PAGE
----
State lawmakers are scrambling to fix a hastily passed tax bill that could cost the state trucking industry millions.
In the final days of session and after budget negotiations broke down, lawmakers did away with an 80-year-old tax exemption on the sale of vehicles. In their haste, they gave trucks an exemption but not the trailers they pull. Lawmakers simply did not stop to consider the impact the bill would have on the trucking industry.
"Nobody in the House caught it," said Rep. Bobby Cleveland (R-20). "Nobody in the Senate caught it. The governor's office didn't catch it. We've got lawyers on our side The Senate's got lawyers. The governor's got lawyers. Nobody caught it."
Mike Mattox of Western Flyer XPress Trucking just paid thousands of dollars in taxes on his purchase of new trailers. It's the first time he's done it and it will be the last. He'll just tag his trailers in another state.
"We just purchased 25 trailers here for new trailers," Mattox said, "and we had to pay the tax on them. It was a little over $10,000."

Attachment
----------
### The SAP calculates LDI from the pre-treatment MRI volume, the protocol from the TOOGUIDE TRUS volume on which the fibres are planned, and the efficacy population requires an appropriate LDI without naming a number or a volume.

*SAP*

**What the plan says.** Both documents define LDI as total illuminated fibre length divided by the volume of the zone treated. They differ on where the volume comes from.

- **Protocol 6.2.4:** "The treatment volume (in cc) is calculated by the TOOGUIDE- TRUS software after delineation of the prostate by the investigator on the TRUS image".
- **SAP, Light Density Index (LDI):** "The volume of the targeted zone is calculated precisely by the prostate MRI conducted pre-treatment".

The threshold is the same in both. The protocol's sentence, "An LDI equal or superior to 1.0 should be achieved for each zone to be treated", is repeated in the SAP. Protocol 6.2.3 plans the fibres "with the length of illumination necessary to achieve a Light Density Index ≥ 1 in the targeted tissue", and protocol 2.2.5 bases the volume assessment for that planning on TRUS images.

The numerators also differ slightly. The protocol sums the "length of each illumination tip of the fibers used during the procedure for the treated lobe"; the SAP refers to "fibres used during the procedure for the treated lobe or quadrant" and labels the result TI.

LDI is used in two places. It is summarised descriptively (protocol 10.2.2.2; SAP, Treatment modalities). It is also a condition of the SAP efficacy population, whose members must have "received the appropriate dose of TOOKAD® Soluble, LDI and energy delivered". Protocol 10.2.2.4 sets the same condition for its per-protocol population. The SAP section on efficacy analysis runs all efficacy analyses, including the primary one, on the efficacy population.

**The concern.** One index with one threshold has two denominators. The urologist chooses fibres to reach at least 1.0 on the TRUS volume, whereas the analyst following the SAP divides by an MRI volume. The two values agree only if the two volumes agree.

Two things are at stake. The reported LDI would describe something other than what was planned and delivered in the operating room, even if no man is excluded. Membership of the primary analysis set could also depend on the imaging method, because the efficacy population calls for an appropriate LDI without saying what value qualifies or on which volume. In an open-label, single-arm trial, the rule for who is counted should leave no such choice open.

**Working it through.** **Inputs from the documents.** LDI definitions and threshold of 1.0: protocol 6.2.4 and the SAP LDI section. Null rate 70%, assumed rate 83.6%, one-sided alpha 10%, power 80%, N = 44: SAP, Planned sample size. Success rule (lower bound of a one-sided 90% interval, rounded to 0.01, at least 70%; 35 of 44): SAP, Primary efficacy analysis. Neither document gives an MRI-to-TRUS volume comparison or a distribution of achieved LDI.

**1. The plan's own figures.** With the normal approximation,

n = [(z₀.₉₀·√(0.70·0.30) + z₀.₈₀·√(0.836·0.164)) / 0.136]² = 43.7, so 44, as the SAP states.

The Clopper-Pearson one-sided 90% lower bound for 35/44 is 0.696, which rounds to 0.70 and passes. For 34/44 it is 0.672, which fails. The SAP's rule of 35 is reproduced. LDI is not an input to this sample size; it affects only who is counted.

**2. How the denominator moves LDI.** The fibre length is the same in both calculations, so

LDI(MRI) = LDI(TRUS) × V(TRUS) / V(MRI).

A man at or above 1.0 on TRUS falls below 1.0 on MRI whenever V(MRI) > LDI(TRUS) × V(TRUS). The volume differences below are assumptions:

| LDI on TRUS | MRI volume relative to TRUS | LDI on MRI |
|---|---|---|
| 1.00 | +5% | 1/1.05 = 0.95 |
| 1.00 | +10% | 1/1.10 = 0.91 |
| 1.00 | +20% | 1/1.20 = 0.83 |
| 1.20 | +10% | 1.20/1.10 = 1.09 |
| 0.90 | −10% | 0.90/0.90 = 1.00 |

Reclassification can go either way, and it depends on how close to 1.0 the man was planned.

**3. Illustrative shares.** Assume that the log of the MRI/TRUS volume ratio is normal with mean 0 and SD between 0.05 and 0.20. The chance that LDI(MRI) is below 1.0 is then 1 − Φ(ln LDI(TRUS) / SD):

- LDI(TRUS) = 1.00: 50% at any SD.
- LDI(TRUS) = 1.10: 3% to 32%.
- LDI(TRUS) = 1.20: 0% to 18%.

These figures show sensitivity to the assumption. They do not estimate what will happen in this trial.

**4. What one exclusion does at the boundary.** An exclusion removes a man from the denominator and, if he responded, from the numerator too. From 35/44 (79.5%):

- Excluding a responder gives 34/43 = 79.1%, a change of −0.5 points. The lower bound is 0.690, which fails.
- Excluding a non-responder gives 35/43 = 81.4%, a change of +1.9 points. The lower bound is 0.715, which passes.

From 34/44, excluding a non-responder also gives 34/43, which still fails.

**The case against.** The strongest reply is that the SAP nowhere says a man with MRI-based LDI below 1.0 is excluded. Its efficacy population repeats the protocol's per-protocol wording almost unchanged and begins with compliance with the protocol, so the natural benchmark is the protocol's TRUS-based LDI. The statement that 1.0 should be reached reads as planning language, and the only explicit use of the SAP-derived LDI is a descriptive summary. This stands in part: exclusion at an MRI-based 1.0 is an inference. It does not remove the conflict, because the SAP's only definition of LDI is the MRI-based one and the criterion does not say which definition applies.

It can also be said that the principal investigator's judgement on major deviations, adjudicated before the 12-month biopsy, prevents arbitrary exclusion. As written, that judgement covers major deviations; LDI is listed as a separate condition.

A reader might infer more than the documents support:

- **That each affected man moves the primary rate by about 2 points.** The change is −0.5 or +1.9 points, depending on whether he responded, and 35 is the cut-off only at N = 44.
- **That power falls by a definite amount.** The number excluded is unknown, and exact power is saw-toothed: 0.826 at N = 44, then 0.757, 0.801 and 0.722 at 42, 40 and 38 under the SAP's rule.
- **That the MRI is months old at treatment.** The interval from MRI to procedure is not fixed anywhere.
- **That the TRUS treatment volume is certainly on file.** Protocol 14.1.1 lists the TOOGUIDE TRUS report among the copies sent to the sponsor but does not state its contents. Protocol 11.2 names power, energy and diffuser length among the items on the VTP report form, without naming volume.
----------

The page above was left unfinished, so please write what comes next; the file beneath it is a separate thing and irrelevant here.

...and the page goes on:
For now, though, it's the law of the land. Truckers can either pay the tax, on average about $625 more per trailer, or buy and register them in another state for a fraction of the cost.
"I have heard a robust conversation among those in the trucking industry," said Jim Newport of the Oklahoma Trucking Association, "who could possibly look at purchasing and registering those trailers in other states. Of course, that would not be good for the economy of Oklahoma."
House leadership plans to introduce a bill to fix the problem during the special session later this month. Truckers hope it will pass.
"If this tax were to stay in place," Newport said, "then it only makes sense that they might start looking across our borders at other states."